Theory and Practice in Digital Behaviour Change: A Matrix Framework for the Co-Production of Digital Services That Engage, Empower and Emancipate Marginalised People Living with Complex and Chronic Conditions
Informatics 2018, 5(4), 41; https://doi.org/10.3390/informatics5040041 (registering DOI)
Received: 10 September 2018 / Revised: 31 October 2018 / Accepted: 5 November 2018 / Published: 9 November 2018
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Background: The WHO framework on integrated people-centred health services promotes a focus on the needs of people and their communities to empower them to have a more active role in their own health. It has advocated five strategies including: Engaging and empowering people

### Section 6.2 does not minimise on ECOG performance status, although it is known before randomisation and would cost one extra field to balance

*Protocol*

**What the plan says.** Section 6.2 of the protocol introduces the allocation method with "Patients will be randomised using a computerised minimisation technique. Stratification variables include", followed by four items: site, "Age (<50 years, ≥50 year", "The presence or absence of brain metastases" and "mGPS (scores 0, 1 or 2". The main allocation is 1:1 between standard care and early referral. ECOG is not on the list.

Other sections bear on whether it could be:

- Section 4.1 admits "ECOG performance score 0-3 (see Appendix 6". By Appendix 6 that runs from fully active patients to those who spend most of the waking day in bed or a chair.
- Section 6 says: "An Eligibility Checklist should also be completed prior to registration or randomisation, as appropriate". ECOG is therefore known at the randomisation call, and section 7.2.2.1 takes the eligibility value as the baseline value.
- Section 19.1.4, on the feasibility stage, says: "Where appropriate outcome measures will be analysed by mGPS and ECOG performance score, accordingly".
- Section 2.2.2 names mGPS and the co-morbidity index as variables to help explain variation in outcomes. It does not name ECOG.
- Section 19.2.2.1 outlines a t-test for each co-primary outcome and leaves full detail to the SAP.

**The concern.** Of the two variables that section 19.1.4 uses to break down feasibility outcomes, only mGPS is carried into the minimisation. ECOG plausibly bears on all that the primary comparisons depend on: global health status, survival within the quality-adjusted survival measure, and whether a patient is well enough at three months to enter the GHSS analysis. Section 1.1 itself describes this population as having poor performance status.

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Background: The WHO framework on integrated people-centred health services promotes a focus on the needs of people and their communities to empower them to have a more active role in their own health. It has advocated five strategies including: Engaging and empowering people and communities; co-ordinating services within and across sectors; and, creating an enabling environment. Any implementation of these strategies needs to occur at individual, community, and health service levels. Useful steps to reorganising health service provision are already being guided by existing models of care linked to increased adoption and use of digital technologies with examples including: Wagner’s Chronic Care Model (CCM); Valentijn’s Rainbow Model of Integrated Care (RMIC); and Phanareth’s et al.’s Epital Care Model (ECM). However, what about individuals and the communities they live in? How will strategies be implemented to address known inequities in: the social determinants of health; access to, and use of digital technologies, and individual textual, technical, and health literacies? Proposal of a matrix framework: This paper argues that people with complex and chronic conditions (PwCCC) living in communities that are at risk of being under-served or marginalised in health service provision require particular attention. It articulates a step-by-step process to identify these individuals and co-produce mechanisms to engage, empower and ultimately emancipate these individuals to become activated in living with their conditions and in their interactions with the health system and community. This step-by-step process focuses on key issues related to the design and role of digital services in mitigating the effects of the health service inequity and avoiding the creation of an e-health divide amongst users when advocating digital behaviour change initiatives. This paper presents a matrix framework providing a scaffold across three inter-related levels of the individual; the provider, and the health and care system. The matrix framework supports examination of and reflection on the design and role of digital technologies in conjunction with pre-existing motivational instruments. This matrix framework is illustrated with examples from practice. Conclusion: It is anticipated that the matrix framework will evolve and can be used to map and reflect on approaches and practices aiming to enrich and stimulate co-production activities supported by digital technology focused on enhancing people-centred health services for the marginalised.